Never mistake a Welshman for an Englishman. At least that is what I have been told. Wales is a beautiful country and the Welsh are very proud of it. The thin ribbon of road that runs from the south to the north along the western coast leads through beautiful beaches, farmland and mountain ranges.
From Cardiff, I mention that we will be stopping in Swansea. Anyone from outside of Swansea is quick to attach a stigma to it. In the 18th and 19th centuries, Swansea was a big mining town. Copper and coal were the main exports. Copper smelters and freighters polluted the bay. Swansea was also heavily damaged during WWII, in a targeted attack due to its industrial importance. The Blitz flattened the city centre leaving only a few medieval structures standing. The city was rebuilt upon a struggling economy and is still in the process of remediation. However, today the beaches are clean and the mining industry has ceased. There is a university in the city and the coastal trail stretches out around the peninsula through gorgeous beaches, golf courses, and rugged coastline. This is a city ripe with potential and is on the verge of gentrification. I think Swansea deserves another chance.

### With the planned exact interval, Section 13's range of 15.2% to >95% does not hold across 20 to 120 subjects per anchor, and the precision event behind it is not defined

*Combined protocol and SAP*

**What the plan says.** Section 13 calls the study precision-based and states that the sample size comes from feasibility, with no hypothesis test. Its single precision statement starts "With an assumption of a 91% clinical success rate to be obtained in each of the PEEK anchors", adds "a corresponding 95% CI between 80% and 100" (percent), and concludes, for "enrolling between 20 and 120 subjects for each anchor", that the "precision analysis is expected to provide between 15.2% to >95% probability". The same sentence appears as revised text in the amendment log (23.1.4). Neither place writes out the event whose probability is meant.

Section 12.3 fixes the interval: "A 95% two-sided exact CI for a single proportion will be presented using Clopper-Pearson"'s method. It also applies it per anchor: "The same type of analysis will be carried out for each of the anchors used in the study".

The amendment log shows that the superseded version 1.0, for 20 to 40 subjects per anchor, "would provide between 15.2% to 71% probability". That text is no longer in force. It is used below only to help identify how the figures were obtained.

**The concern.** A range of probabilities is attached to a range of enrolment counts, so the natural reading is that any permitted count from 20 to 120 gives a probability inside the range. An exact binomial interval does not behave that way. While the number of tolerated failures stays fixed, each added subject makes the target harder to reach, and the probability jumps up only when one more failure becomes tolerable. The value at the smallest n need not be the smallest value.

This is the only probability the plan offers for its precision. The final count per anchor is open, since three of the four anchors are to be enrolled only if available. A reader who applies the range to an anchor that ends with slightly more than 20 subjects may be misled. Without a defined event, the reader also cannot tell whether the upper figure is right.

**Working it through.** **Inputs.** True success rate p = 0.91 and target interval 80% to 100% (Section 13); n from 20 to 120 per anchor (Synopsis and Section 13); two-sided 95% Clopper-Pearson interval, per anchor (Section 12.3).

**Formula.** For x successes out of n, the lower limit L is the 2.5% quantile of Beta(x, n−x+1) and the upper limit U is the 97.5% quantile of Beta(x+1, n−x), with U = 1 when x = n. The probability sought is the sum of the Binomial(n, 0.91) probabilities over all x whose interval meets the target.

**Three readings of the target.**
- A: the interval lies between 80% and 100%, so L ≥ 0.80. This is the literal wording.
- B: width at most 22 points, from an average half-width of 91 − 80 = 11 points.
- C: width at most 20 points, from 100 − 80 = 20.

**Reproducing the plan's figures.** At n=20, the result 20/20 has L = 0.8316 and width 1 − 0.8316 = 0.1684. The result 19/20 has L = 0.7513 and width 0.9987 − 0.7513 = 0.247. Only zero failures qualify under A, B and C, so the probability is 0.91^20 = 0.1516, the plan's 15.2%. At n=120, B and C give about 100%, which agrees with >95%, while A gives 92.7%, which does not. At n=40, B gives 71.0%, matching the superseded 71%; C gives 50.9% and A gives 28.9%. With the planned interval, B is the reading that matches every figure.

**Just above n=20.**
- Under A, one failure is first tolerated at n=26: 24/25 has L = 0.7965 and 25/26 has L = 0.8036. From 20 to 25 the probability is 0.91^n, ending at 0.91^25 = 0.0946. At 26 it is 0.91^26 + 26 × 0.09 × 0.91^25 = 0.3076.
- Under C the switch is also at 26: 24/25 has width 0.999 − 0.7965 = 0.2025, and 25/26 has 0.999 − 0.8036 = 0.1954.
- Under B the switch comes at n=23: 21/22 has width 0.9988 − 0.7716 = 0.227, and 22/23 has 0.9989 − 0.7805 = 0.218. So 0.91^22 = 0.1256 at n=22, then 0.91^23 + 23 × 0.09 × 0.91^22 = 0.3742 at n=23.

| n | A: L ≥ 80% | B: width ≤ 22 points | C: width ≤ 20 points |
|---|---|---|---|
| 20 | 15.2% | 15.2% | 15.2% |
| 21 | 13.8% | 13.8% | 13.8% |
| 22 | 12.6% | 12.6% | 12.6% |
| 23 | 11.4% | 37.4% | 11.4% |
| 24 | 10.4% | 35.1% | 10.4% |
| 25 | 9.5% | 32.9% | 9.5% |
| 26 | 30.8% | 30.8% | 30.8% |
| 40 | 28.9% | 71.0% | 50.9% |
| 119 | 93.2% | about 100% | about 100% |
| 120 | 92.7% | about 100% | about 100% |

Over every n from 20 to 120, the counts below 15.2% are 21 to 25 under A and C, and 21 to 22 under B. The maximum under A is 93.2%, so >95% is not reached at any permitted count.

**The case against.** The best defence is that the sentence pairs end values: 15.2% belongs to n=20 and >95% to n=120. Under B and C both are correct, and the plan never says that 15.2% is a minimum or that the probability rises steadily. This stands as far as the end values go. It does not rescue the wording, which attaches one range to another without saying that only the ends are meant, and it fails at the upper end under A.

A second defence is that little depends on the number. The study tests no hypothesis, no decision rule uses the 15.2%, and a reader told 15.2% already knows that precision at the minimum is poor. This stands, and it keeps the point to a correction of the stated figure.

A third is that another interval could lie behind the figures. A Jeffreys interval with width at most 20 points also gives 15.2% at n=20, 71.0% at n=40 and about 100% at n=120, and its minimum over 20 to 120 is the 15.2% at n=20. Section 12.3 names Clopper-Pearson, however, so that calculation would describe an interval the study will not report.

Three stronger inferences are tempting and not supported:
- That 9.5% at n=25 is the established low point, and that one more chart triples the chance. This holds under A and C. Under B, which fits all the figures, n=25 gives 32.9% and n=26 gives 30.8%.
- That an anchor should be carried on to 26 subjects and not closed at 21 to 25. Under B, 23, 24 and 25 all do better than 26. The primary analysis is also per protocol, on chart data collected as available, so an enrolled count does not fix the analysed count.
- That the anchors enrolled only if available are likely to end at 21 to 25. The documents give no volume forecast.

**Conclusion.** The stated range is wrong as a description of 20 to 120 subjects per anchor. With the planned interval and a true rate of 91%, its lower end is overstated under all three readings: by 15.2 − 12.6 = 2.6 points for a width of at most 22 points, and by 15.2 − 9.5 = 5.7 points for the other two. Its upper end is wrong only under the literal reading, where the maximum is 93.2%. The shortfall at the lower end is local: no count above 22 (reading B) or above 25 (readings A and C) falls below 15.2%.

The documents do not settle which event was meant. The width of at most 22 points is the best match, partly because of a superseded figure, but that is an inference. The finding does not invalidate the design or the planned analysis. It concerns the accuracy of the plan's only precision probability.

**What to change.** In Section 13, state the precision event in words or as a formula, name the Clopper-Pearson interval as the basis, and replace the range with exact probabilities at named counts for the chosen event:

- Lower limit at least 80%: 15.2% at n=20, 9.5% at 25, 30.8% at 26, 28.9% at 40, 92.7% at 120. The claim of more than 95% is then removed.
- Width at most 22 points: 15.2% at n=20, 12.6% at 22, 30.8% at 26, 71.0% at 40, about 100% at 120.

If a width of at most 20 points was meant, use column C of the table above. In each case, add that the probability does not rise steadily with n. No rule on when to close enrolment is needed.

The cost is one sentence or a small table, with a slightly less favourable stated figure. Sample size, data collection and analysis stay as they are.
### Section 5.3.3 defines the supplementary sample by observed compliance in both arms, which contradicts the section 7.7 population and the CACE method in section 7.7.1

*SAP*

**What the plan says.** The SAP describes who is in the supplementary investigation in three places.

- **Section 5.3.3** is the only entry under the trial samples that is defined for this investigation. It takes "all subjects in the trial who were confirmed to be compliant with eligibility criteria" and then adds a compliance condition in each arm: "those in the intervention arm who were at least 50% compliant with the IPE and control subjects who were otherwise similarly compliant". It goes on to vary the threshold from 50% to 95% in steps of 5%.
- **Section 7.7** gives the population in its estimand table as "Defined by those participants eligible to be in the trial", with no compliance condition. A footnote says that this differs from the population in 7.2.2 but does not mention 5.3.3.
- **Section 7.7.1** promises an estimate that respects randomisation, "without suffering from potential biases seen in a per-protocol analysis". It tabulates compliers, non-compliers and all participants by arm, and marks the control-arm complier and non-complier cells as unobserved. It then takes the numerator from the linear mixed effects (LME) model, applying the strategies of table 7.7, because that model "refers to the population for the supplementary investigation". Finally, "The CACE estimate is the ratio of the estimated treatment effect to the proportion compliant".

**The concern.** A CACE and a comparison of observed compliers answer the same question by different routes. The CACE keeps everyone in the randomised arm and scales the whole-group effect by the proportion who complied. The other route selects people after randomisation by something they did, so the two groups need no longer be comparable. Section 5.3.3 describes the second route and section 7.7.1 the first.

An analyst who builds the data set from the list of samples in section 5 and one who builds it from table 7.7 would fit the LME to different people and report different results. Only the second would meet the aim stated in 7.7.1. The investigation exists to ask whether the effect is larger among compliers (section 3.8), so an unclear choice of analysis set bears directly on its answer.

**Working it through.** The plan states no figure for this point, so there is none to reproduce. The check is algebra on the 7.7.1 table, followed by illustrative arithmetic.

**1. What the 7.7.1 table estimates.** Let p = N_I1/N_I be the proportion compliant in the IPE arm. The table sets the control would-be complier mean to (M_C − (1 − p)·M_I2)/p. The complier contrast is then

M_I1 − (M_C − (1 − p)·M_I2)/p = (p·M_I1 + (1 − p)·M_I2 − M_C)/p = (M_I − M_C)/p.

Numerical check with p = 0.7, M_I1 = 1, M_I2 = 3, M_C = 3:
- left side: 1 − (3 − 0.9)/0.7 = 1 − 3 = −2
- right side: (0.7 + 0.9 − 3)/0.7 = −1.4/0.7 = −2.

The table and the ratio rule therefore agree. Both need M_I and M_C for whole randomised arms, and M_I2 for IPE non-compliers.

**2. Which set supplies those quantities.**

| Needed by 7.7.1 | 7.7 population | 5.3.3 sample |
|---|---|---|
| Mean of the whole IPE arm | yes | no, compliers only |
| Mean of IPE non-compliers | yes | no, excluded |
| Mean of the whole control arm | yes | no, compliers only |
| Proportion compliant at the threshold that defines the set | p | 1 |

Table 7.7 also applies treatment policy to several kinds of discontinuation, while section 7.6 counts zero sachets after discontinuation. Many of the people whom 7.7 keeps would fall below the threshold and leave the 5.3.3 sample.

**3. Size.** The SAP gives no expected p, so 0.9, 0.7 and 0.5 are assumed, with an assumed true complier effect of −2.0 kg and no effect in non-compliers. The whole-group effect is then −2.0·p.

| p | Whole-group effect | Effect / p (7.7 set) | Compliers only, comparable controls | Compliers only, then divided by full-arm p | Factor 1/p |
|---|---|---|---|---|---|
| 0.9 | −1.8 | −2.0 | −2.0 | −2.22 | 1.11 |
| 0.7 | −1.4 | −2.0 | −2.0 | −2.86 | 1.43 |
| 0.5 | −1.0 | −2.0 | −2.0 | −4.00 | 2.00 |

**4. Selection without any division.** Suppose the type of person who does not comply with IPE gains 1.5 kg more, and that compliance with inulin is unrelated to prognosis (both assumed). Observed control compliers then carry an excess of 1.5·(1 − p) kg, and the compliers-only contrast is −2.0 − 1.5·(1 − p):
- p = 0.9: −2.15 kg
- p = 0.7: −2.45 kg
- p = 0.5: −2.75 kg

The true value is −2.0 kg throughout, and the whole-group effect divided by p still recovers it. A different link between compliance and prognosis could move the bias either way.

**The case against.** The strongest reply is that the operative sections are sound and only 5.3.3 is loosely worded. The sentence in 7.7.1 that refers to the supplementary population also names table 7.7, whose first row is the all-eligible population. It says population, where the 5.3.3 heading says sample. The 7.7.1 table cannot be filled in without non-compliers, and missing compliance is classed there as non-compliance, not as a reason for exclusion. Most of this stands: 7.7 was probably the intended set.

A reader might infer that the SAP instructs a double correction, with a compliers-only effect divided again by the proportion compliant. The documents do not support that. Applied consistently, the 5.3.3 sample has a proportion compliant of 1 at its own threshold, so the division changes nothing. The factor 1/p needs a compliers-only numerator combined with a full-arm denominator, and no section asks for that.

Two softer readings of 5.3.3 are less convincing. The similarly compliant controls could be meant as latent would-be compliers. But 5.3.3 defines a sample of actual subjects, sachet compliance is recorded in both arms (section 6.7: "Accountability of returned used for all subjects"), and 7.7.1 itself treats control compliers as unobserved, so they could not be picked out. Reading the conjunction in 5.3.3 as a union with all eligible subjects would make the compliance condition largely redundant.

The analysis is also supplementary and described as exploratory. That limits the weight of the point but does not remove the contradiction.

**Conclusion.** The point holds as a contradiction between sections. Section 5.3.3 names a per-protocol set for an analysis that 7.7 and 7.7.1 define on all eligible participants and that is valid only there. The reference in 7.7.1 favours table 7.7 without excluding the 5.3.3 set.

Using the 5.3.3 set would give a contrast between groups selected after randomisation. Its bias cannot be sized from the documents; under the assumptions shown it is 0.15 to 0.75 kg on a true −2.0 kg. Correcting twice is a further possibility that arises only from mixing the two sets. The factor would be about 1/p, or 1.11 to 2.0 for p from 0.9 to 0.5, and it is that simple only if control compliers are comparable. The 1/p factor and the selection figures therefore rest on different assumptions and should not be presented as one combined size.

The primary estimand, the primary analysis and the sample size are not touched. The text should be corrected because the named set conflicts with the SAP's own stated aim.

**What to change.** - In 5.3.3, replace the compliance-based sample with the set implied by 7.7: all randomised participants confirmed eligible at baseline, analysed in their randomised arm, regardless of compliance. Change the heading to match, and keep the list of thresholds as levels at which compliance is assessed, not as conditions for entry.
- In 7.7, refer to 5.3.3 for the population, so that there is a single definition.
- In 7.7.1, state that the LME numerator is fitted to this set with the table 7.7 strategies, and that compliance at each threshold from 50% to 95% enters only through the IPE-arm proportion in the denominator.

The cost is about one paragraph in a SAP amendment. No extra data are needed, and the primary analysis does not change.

The costal hiking trail goes on for hundreds of miles. It is treasured and protected by the Welsh people. Around each bend, there are beautiful beaches carved out of the tall sheets of rock. Who would have thought that Wales would boast some of the most beautiful beaches in the world? As the tide drifts out, small in-lets of soft sand reveal themselves. Surfers and kayakers launch from these beaches and happily share in the conspiracy that this is their own little secret piece of the world. I’m glad I didn’t listen to the nay-sayers. It would have been my loss.